The age-standardised incidence of NB based on the 2000 US Standard Population was identified from the cancer registries of the SEER database. The annual percentage change (APC) of incidence was calculated using the weighted least squares method. Moreover, as the cause of death of seven children was unknown, CSS was excluded from the analysis. Kaplan–Meier was used for survival analysis and between-group differences were assessed using Pearson’s chi-square test and Fisher’s exact probability method. Univariate Cox analysis was performed to identify factors (P < 0.05) for inclusion in the multivariate Cox regression models. Furthermore, logistic regression was used to estimate the odds ratio (OR) of metastasis in patients with NB.

Data analyses were performed using SPSS 26.0 for Windows (Armonk, NY: IBM Corp) and R software (version 3.6.3), namely the ‘survival’ and ‘ggplot2’ packages. P < 0.05 was considered statistically significant.


The age-adjusted incidence of NB

A total of 1224 patients were included in our study. The median follow-up time was 42.5 months (inter-quartile range (IQR) 15.0–67.0 months). The overall age-adjusted invasive NB incidence rate for SEER from 2010 to 2018 was 8.2 per 1,000,000 children annually. Notably, the annual incidence rate showed no downtrend decline annually. Furthermore, the APC was 0.1% [95% confidence interval (CI), − 0.2 to 0.4%; P > 0.05] (Fig. 2).

Fig. 2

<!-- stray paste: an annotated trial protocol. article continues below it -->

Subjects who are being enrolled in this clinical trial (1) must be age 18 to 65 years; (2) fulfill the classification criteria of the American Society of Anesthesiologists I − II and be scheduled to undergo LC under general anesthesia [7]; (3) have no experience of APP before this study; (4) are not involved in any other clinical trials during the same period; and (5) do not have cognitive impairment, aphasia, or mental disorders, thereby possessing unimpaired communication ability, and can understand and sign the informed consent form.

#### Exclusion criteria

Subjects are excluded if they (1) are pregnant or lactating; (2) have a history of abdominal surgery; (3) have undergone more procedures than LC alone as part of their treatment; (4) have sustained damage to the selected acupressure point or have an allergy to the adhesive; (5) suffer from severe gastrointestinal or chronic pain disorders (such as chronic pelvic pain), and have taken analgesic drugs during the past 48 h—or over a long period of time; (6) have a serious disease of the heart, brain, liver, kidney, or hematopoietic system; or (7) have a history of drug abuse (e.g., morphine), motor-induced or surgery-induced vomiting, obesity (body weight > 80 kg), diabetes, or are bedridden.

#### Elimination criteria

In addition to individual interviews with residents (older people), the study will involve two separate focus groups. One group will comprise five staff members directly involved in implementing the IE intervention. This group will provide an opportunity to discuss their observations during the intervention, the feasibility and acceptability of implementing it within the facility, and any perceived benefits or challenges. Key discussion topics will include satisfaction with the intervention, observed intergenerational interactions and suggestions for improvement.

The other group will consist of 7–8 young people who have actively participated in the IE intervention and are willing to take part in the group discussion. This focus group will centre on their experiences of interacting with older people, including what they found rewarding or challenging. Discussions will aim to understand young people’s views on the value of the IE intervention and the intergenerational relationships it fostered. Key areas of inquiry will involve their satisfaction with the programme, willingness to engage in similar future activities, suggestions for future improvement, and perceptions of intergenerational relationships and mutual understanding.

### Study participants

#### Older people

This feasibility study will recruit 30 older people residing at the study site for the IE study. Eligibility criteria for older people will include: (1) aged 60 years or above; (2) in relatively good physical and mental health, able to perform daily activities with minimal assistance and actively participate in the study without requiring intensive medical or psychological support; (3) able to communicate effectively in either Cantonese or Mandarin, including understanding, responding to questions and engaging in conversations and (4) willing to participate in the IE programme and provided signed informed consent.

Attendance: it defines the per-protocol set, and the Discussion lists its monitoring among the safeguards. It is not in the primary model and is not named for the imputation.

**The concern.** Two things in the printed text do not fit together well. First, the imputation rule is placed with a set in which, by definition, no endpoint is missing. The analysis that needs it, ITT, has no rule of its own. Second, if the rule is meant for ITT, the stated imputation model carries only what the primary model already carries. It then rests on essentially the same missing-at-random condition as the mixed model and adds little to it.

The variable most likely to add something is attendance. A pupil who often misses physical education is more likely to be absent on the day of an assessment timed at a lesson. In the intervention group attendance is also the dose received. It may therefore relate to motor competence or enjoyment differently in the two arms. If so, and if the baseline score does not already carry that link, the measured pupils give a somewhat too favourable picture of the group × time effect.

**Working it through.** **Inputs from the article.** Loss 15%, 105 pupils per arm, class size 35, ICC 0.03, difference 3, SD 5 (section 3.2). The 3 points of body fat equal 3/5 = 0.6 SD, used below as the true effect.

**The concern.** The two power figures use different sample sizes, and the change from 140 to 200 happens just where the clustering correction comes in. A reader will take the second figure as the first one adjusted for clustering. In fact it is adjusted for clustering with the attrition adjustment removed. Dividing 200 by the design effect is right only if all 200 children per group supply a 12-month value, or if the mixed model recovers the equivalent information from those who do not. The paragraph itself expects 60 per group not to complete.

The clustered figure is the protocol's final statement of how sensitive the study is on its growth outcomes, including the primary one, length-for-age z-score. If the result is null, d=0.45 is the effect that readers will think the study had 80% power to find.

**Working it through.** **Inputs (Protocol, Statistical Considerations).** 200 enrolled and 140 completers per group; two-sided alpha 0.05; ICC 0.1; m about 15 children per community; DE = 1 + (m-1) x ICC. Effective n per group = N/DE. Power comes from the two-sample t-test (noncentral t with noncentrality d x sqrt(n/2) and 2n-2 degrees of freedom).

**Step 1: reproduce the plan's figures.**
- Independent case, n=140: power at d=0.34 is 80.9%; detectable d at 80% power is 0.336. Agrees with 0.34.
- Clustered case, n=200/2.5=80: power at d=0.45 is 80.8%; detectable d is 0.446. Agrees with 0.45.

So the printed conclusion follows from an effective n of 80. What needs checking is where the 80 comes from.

figure 2

The age-adjusted incidence of NB in the USA (2010–2018). Abbreviations: NB, neuroblastoma

Patient clinicopathological data according to metastases status

A total of 599 (48.9%) patients displayed distant metastases. Moreover, 1003 (81.9%) tumours were NB-not otherwise specified (NOS) and 221 (18.1%) were ganglioneuroblastoma. Table 1 shows the baseline characteristics of the patients. The two groups had significant differences in age, gender, primary site, laterality, tumour size, histology and SMN (all P ≤ 0.05). Furthermore, the metastatic group underwent more radiation therapy and chemotherapy and had lesser surgical interventions than the non-metastatic group. However, both groups were identical in race and tumour grade.

Table 1 Characteristics of patients with metastatic neuroblastoma

Prognostic factors affecting overall survival (OS) and cancer-specific survival (CSS)

Univariate analysis showed that age, primary site, laterality, tumour size, histology, chemotherapy, radiotherapy and metastasis were the risk factors for OS and CSS (all P < 0.05) (Table 2). Additionally, multivariate Cox regression analyses revealed that tumour size > 10 cm and distant metastasis correlated with poor OS (Table 3). Furthermore, tumour size ≥ 5 cm, lack of chemotherapy and distant metastasis correlated with poor CSS. The survival of patients with no metastases was better than those with metastases (OS: hazard ratio (HR): 0.248, P < 0.001; CSS: HR: 0.267, P < 0.001).